The Queen has now addressed the State Opening of Parliament on sixty-four occasions, and so she will know better than anyone that her speech was not a classic of the genre.
The ambitious legislative agenda that the Conservative Party outlined in Forward Together has, for the most part, evaporated alongside the Conservative Party’s majority. The headline policies from the Conservative manifesto – the proposed expansion of grammar schools, the possible reintroduction of hunting with hounds, the pledge to cap energy bills – are all dropped in favour of a programme which is unlikely to set many pulses racing.
Of course, the proposed legislative programme does contain items of real significance. The proposed Domestic Violence and Abuse Bill may, if it has real teeth, begin to address a problem which the government has been accused of neglecting. The proposed Tenants’ Fees Bill may reduce some of the financial pressures on private renters. The proposed Space Industry Bill may send Richard Branson into orbit. The current legislative programme may also be embellished with measures to increase infrastructure spending in Northern Ireland, if or when a deal is agreed between the Conservatives and the DUP. Few of these bills, however, are likely to live long in the memory.
The real heart of the Queen’s Speech – and, in all likelihood, the main demand on parliamentary time for the foreseeable future – is Brexit. Of the twenty-seven bills in the government’s current legislative programme, no fewer than eight address the process or consequences of leaving the European Union, and given the complexity of the legislation involved and the potential for numerous opposition amendments, MPs have already been warned to expect long sittings as the details are thrashed out.
The genuine complexity of Brexit has yet to be properly appreciated in the media nor, one suspects, in parts of the government. The coverage of the Queen’s Speech will likely obscure the news that more than seven hundred civil servants are likely to be seconded to Brexit departments to support the process. Meanwhile, the Financial Times reported last month that 759 treaties would need to be renegotiated at the point of Britain’s departure. The process of withdrawing from the European Union will likely remain the main business of the Civil Service for years beyond March 2019 – even if formal withdrawal has actually been achieved by then – and it is far from clear that the British state is equipped to cope with the challenge.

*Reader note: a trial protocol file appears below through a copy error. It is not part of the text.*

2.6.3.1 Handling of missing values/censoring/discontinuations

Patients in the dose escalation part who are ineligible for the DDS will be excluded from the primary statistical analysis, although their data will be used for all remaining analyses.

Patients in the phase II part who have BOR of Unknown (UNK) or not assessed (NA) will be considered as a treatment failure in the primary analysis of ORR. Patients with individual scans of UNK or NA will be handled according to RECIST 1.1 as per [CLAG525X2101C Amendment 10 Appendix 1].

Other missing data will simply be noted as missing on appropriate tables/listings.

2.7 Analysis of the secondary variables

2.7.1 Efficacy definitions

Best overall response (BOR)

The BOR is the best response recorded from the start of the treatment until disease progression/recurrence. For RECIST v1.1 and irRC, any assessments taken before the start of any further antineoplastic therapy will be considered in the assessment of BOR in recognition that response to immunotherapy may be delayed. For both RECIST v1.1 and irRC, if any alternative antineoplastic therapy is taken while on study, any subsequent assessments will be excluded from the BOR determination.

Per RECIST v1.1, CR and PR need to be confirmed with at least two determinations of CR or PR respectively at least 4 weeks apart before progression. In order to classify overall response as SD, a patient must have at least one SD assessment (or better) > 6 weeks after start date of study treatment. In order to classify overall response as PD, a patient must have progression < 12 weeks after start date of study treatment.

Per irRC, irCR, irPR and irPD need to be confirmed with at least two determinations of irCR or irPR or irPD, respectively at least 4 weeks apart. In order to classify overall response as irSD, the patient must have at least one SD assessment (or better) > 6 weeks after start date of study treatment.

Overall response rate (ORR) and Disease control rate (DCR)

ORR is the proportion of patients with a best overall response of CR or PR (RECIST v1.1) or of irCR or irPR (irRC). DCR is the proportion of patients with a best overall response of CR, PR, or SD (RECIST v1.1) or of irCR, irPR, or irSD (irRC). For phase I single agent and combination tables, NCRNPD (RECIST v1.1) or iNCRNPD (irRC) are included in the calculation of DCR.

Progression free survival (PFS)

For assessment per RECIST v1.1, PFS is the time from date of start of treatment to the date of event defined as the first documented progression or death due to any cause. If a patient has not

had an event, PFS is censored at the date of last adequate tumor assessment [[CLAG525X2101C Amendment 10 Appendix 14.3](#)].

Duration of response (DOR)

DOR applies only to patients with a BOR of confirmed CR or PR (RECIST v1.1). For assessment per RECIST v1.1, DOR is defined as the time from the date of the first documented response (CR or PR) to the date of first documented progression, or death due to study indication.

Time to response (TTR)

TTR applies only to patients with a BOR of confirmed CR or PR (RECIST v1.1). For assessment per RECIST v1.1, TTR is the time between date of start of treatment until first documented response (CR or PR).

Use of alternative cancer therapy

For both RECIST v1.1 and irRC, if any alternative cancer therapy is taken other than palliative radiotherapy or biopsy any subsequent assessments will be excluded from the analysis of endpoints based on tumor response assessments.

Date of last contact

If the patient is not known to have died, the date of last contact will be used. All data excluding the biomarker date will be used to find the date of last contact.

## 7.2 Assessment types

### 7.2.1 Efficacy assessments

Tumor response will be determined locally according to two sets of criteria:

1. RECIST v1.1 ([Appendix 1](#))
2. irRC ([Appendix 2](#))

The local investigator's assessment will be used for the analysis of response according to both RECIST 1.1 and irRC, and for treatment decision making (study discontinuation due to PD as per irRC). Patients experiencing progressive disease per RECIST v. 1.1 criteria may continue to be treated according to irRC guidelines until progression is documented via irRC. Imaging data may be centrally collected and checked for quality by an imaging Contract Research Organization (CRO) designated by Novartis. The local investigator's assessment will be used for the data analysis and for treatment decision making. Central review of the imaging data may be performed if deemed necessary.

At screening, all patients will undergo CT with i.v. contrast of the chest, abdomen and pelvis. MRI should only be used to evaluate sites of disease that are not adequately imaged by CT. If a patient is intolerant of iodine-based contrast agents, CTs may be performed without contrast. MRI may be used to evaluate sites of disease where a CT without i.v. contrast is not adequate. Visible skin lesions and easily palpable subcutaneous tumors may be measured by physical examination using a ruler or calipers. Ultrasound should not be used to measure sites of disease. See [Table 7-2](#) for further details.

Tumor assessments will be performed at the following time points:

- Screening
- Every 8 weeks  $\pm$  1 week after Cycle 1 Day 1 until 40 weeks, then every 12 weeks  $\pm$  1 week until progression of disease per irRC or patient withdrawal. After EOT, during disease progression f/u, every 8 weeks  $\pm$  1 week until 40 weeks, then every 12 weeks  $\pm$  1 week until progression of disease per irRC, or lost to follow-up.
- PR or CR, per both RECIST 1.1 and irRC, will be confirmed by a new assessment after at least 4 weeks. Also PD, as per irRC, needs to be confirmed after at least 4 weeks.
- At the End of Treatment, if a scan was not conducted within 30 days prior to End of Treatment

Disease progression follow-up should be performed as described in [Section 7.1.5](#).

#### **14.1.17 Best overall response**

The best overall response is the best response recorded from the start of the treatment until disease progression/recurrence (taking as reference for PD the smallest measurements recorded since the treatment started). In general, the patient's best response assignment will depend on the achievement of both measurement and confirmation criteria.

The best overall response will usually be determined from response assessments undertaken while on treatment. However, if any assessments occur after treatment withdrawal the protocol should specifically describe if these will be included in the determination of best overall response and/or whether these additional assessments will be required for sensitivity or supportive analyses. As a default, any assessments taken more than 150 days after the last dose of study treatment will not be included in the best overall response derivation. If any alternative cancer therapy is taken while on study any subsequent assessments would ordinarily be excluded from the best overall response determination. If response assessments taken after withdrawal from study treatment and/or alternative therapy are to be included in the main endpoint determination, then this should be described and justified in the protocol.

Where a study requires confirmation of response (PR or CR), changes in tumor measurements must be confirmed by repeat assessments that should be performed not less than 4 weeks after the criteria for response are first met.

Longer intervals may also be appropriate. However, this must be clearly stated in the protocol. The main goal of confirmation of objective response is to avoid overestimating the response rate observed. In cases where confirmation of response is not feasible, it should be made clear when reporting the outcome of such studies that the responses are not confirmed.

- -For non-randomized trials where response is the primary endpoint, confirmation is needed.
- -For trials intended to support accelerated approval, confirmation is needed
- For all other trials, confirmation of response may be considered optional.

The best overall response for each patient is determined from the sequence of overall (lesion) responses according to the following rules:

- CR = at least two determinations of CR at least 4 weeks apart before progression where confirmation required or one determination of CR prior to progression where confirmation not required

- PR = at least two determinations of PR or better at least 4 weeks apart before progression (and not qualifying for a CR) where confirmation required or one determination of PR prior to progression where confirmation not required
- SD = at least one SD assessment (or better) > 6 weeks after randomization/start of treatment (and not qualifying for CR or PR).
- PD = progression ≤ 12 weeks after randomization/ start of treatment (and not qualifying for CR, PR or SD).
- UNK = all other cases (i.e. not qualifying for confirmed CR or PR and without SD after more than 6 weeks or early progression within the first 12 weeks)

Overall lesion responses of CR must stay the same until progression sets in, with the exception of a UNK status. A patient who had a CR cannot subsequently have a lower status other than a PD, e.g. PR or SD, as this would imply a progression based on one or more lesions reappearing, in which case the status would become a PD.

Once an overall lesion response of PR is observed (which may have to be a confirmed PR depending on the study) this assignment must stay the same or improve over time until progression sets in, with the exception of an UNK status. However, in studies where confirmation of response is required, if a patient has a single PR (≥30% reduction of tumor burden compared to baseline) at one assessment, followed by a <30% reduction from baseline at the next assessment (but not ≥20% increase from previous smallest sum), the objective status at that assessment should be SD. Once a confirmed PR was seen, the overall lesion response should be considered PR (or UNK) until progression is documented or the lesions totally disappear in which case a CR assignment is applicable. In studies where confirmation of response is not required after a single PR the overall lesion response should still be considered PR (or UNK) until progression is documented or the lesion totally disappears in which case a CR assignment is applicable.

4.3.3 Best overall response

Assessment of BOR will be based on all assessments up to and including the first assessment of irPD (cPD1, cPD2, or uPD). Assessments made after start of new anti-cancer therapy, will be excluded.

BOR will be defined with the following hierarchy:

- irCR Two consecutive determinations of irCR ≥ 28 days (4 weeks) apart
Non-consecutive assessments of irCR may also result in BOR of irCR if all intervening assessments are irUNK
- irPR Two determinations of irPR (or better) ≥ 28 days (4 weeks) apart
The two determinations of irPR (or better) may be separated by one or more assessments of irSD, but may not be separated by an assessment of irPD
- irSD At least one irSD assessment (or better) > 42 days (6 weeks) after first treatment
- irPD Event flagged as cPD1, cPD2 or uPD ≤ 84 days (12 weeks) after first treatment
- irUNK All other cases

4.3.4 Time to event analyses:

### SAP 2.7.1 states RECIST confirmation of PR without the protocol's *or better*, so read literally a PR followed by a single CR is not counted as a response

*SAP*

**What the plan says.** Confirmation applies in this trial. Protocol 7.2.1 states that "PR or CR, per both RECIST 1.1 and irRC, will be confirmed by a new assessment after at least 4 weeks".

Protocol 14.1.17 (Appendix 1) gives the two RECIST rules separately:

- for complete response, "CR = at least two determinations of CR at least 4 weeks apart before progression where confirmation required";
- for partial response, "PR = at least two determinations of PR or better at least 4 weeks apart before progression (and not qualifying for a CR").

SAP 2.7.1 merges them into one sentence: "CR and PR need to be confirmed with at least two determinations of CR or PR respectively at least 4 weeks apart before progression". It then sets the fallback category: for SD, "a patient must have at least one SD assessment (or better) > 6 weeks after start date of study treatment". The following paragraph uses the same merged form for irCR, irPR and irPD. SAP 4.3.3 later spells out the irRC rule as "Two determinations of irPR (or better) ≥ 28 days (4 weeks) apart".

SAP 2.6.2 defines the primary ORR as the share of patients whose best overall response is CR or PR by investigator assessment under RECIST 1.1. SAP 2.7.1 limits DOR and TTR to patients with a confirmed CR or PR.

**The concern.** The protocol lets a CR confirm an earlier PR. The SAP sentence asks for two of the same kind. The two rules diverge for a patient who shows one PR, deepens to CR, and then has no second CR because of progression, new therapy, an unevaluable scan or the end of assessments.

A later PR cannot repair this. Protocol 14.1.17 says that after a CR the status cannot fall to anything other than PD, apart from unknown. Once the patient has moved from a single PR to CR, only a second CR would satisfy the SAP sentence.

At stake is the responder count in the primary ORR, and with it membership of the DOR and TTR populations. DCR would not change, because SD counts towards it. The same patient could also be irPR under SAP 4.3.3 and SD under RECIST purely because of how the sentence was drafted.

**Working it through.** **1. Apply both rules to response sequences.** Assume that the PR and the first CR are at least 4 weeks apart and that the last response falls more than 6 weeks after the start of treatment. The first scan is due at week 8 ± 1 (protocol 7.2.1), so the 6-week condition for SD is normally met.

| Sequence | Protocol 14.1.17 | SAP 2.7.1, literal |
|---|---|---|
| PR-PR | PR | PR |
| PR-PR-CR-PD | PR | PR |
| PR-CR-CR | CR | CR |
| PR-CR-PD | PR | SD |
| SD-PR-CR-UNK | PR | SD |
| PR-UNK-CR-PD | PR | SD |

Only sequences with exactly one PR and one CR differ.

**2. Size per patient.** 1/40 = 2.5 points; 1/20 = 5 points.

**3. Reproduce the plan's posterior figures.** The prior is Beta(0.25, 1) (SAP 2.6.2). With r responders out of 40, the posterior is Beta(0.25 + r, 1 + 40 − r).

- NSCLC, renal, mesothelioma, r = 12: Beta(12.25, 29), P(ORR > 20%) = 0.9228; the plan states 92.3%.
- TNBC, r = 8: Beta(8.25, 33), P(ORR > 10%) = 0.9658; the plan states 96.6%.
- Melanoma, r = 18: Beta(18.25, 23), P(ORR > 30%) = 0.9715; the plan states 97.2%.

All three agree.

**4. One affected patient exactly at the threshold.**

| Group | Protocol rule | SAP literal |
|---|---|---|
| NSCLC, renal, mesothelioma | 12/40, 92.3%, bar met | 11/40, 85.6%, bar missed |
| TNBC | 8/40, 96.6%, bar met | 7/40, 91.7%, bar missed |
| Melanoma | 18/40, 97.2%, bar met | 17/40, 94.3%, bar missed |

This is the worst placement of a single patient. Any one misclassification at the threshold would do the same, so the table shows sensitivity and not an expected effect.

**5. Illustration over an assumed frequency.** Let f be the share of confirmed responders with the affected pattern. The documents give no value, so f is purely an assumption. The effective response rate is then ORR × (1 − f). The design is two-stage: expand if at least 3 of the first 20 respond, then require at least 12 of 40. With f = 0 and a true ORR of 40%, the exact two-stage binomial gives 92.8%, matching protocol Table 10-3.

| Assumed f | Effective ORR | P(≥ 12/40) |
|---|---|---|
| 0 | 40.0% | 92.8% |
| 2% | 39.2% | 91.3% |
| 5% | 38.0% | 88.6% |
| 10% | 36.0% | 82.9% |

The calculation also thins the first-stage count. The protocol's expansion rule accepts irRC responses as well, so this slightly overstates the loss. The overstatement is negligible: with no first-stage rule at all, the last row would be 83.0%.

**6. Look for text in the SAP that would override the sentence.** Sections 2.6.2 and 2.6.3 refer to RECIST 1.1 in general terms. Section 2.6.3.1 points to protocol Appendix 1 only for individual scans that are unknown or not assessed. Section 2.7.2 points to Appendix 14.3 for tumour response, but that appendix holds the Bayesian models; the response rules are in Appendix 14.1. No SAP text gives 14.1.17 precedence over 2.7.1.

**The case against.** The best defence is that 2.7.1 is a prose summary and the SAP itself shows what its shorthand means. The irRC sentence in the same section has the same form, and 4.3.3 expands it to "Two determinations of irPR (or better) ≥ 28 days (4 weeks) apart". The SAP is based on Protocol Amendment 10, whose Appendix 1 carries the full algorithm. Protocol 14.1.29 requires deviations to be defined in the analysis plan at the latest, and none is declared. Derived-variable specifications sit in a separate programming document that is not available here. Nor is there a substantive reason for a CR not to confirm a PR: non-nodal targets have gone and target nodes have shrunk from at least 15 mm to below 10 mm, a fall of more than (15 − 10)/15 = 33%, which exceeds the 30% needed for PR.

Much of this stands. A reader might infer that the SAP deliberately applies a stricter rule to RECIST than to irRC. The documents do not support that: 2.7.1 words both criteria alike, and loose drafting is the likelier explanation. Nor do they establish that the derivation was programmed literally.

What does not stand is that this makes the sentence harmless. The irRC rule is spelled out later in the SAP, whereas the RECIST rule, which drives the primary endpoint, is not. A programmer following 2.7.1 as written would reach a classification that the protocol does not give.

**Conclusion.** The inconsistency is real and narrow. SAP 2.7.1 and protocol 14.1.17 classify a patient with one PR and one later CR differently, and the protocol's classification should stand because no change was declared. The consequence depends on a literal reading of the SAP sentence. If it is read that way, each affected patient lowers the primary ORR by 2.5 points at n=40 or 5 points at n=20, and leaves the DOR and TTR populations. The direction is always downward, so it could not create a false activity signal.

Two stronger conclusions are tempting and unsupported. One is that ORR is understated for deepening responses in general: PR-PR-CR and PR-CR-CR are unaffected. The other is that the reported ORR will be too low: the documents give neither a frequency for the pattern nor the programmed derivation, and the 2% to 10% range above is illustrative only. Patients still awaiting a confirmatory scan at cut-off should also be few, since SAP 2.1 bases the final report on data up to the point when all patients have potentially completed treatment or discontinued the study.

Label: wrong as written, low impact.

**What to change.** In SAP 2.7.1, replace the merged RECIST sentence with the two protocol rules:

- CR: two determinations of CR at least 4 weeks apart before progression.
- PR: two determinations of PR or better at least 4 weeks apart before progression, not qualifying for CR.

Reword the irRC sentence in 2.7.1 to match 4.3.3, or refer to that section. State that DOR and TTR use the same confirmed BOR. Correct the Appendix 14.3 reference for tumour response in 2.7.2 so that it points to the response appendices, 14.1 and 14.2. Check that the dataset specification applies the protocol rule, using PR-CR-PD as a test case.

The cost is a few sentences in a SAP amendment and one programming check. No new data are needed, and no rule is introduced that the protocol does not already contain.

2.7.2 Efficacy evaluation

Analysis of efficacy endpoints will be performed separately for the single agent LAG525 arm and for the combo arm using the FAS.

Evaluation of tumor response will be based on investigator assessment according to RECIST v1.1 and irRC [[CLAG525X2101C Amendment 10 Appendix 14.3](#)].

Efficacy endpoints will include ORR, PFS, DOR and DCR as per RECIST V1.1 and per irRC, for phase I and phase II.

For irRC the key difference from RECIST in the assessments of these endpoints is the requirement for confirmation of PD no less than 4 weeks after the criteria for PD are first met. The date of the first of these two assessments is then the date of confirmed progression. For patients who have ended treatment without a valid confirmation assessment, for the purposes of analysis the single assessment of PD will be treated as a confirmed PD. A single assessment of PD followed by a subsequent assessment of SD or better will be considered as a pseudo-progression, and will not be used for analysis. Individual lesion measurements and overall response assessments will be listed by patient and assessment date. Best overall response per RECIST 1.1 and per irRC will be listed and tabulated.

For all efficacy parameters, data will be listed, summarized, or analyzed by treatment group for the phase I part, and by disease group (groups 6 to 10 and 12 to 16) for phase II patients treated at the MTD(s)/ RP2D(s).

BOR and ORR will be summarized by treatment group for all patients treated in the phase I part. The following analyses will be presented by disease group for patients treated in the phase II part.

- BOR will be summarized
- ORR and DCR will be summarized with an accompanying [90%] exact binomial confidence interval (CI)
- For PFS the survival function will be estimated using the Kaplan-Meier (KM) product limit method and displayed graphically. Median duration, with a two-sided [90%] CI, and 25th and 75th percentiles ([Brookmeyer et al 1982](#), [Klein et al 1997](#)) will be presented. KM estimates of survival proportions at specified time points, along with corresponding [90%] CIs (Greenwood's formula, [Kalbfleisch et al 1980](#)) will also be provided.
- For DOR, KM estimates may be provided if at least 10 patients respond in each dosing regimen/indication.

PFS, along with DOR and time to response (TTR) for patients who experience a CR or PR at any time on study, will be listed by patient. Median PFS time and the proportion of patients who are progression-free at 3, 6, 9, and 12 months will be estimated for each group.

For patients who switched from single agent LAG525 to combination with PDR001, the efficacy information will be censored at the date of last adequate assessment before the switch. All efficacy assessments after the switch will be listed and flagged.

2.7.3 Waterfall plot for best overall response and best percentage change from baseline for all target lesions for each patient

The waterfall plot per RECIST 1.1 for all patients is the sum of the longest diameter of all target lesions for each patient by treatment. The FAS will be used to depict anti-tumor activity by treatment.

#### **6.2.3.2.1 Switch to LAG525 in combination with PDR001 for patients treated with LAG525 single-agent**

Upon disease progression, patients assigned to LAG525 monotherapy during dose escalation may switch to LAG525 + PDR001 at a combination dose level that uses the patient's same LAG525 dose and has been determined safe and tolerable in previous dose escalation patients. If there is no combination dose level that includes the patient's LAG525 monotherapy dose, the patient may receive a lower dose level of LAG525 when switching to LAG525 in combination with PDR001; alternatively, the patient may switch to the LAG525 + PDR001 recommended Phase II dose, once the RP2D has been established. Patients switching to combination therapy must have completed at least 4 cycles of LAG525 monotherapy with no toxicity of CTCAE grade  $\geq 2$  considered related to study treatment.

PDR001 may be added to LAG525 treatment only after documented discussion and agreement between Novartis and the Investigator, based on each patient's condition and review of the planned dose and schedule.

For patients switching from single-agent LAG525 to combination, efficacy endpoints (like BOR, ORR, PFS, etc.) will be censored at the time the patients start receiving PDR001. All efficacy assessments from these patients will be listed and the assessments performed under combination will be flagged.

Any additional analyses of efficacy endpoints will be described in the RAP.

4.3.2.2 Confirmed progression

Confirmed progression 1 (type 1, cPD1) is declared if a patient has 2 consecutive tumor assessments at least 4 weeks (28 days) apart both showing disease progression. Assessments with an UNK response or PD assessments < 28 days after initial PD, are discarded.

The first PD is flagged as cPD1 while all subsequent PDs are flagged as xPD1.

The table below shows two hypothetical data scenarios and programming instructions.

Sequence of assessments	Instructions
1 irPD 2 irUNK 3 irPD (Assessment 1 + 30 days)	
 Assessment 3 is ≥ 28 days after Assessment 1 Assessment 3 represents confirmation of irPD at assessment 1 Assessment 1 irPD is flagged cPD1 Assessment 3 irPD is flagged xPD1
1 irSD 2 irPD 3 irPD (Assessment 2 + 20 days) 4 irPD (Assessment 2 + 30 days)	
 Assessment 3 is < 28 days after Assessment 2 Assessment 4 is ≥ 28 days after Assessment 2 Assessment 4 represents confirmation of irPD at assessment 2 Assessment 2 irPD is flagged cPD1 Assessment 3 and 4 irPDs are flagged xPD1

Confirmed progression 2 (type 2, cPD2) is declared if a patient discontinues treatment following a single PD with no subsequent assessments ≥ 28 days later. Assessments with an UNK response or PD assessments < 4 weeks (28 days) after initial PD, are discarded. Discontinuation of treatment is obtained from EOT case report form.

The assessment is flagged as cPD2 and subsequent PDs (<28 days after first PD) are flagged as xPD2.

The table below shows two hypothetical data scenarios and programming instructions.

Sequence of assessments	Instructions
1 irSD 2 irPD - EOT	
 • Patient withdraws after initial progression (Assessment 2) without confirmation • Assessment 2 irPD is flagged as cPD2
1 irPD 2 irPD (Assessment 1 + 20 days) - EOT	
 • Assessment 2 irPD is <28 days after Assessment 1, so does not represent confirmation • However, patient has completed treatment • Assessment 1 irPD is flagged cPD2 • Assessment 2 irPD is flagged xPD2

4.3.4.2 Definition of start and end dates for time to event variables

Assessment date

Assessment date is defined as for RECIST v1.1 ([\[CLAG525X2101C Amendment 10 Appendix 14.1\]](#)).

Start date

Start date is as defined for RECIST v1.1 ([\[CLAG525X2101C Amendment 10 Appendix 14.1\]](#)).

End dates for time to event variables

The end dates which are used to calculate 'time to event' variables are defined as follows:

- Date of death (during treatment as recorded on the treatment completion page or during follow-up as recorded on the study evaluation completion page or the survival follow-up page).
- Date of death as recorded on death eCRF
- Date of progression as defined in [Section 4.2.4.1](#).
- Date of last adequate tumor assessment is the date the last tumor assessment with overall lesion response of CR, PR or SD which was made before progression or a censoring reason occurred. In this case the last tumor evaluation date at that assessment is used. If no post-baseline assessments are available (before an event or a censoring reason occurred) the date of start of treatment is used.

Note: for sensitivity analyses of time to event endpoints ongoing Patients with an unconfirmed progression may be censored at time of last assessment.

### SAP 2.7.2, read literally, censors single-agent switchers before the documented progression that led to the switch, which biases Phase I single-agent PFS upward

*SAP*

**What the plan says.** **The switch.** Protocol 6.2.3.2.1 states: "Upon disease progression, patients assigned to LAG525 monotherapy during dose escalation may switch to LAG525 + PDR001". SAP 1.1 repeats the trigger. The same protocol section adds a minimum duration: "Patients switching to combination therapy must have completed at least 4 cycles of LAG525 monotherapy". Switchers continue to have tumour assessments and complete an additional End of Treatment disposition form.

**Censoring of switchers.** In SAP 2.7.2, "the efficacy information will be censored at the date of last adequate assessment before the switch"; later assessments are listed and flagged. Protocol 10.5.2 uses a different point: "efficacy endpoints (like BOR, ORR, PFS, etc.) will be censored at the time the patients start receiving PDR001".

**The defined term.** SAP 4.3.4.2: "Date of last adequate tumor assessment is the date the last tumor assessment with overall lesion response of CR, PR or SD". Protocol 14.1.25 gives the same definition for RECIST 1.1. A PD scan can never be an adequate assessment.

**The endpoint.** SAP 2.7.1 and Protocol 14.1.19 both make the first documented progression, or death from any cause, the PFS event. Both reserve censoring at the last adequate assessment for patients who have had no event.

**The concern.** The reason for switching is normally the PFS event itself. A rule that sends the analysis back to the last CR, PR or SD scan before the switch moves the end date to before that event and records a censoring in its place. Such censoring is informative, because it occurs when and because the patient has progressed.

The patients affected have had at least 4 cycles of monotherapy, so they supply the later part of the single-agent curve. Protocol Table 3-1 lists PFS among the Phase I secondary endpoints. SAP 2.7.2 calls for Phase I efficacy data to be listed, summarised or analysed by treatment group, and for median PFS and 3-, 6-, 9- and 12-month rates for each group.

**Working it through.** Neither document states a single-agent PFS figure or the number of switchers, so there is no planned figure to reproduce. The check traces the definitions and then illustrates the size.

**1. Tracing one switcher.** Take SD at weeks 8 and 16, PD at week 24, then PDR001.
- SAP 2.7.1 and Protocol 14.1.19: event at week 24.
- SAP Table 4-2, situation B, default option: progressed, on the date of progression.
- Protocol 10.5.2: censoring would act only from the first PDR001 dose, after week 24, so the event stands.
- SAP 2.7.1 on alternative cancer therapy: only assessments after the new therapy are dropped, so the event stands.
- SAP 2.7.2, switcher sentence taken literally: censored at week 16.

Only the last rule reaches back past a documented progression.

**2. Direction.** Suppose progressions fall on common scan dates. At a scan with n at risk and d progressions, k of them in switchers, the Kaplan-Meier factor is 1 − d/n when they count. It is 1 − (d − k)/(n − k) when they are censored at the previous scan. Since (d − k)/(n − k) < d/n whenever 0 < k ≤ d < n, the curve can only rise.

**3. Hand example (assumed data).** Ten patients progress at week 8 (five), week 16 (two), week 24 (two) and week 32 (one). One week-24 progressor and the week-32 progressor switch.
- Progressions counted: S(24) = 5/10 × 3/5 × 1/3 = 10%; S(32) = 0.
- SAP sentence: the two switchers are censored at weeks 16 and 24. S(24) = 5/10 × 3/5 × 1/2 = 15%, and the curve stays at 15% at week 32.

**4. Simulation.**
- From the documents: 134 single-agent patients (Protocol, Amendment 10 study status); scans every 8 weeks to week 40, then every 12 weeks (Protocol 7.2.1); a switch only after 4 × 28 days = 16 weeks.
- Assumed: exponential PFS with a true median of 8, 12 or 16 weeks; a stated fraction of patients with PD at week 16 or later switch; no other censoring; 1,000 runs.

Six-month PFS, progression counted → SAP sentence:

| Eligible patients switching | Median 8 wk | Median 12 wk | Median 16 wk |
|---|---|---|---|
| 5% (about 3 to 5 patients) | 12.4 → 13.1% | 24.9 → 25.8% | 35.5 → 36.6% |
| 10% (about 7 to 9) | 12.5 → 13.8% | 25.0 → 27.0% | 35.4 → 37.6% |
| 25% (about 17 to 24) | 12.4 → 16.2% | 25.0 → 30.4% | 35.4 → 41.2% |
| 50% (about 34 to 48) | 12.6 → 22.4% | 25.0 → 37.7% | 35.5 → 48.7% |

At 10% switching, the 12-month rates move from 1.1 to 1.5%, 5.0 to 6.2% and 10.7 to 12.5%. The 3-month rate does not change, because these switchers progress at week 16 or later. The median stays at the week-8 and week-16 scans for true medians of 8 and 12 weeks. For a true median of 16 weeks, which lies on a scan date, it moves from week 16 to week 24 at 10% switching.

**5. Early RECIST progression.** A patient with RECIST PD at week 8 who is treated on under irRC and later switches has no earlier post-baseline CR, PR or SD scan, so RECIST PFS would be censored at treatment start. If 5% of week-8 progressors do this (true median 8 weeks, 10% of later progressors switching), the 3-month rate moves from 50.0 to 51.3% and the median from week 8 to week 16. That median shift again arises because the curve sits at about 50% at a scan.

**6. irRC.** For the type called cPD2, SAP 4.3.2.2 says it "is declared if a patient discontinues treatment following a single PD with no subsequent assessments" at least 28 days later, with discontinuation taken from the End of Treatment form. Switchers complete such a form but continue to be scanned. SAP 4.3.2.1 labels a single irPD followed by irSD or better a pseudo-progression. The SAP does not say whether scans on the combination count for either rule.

However, Brexit is not merely a Whitehall problem. The main parties each face challenges over Brexit, or, more specifically, over the type of Brexit which is pursued. The divisions within the Conservative Party are longstanding, well-understood, and quite possibly irreconcilable. While the Conservatives fought the general election on a platform which promised to take an uncompromising approach to the negotiations, a significant minority (at least) of the parliamentary party would favour a rather softer approach, and the parliamentary arithmetic means that these MPs possess the power to cause the government significant difficulties. However, the Conservative backbenches and indeed the Cabinet contain a sufficient number of Brexit hardliners to cause difficulties of their own if there is any sign of weakness. And then there is the potential obstacle of the House of Lords…
However, the divisions within the Labour Party may offer the more intriguing spectacle. While the party leadership continues to equivocate on the type of Brexit Labour would pursue – some, including the Shadow Chancellor John McDonnell, have suggested that continued membership of the Single Market is impossible, while others, including Barry Gardiner, have suggested the option should be left on the table – the party’s manifesto commitment to ending freedom of movement implies a form of Brexit no less absolute than that promised by the Conservatives. While senior Labour backbenchers may insist that these represent ‘different nuances’ rather than serious divisions, these ‘nuances’ have to be put to the test under pressure. Yesterday’s statement in support of Single Market membership, signed by more than fifty Labour MPs and MEPs, certainly looked like the beginnings of a very polite rebellion against the leadership’s position.
The Queen’s Speech, to summarise, offers a legislative programme which is in some respects very slight, and in others the most significant and most complex legislative agenda parliament has ever seen. The dominant issue of the new parliament, Brexit, will likely produce interminably long and complex debates, and neither main party can credibly claim to be able to offer a coherent and defensible position on the subject. And there remains, of course, the possibility that there will be another general election in relatively short order. Perhaps we could all follow Richard Branson into space?